State of the Software Supply Chain Security: Market Glance

Software supply chain security (3SC) is quickly becoming more than just a buzzword. Case in point: IDC has just released their 3SC Market Glancethat takes a wider view beyond what we commonly talk about in this blog (namely supply chain security for open source software), such as:

  • Design– including emerging software supply chain standards and best practices, as well as threat modeling in the software supply chain.
  • Identity & Access Management (IAM) – including the proper management of secrets, and enforcing privilege management.
  • Source Code Security – including secrets detection, proper code review, and avoiding source code leakage.
  • Chain of Custody– including provisions for provenance and signing of software artifacts, as well as the generation of deterministic builds.
  • Infrastructure and configuration– including Infrastructure as Code (IaC) security, pipeline security and Cloud Security Posture Management (CSPM).
  • Container Security– including the creation of secure images, container registries and Kubernetes Security Posture Management (KPSM).
  • Open Source Components– including tools like Software Composition Analysis (SCA) and Software Bill Of Materials (SBOMs), as well as OSS management.

IDC Market Glance
The breadth of the report is really a reflection of the fact that software supply chain attacks can target any stage of your software development lifecycle. As should be obvious from the tsunami of supply chain attacks (>740% growth YoY) and the fact that >60%of enterprises were affected by a supply chain attack in 2022, systems across the dev lifecycle often have poor cybersecurity controls and/or lack sufficient protections, allowing hackers to gain access, conduct espionage, enable sabotage, etc.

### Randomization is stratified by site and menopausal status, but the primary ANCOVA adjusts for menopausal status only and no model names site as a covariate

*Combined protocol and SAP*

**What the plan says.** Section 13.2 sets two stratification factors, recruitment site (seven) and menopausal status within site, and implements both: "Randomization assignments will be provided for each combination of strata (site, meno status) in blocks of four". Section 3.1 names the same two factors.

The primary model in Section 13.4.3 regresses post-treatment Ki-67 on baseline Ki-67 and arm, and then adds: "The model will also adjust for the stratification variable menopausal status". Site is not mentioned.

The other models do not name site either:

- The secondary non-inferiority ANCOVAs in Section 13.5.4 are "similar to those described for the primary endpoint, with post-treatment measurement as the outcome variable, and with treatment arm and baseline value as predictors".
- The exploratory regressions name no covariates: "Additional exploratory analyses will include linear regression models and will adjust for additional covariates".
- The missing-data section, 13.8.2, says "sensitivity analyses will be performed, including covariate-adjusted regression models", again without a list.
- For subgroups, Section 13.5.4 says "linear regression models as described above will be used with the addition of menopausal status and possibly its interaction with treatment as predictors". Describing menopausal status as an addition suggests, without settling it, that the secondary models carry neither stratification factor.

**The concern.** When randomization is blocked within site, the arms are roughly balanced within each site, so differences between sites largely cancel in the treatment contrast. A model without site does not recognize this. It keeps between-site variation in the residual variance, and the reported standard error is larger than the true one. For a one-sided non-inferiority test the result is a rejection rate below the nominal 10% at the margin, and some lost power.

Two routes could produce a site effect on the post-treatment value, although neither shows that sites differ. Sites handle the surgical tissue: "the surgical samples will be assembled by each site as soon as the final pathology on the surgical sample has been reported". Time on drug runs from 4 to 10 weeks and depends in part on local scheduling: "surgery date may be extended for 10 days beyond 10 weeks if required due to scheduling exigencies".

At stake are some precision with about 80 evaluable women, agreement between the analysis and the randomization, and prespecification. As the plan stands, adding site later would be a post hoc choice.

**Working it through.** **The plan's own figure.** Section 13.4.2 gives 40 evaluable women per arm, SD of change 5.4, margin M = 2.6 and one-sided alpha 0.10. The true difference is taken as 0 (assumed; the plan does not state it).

Unfortunately, that means that any one of the areas highlighted in the report could represent the weakest link in your software supply chain. While it’s difficult to address all of these functional areas at once, this blog post can help you prioritize where you should focus your efforts.

Prioritizing Software Supply Chain Security

IDC’s Market Glance includes both traditional and emerging security solutions. As such, it would be surprising if many of the solutions highlighted in the report aren’t already in place at most enterprises. However, there are some significant new entrants that security-conscious companies should consider prioritizing.

For example:

  • Under Secure by Design, Supply-chain Levels for Software Artifacts or SLSA is a new security framework that specifically addresses the shortcomings of traditional Secure Software Development Frameworks (SSDFs) when it comes to the software supply chain. Learn more about SLSA.
    • Note that when it comes to threat modeling, most of the existing solutions were never created with supply chain threat modeling in mind. However, you can still create your own supply chain threat model template using tools like SAP’s risk explorer and Google’s Threat Map.
  • Under Custody, the category of “Provenance and Signatures” includes a number of new entrants that are aimed at managing the risk of working with built software artifacts through the use of attestations. Put simply, attestations are metadata about where an artifact was sourced from and how it was built. Learn more about attestations.
    • If you use GitHub, TestifySec Witness has a number of GitHub actions that you can use to automatically generate attestations for your software artifacts.
    • Chainloopprovides an open source declarative attestation process that allows developers to generate attestations, and allows DevOps teams to validate those attestations at time of use (for example, within a CI/CD workflow).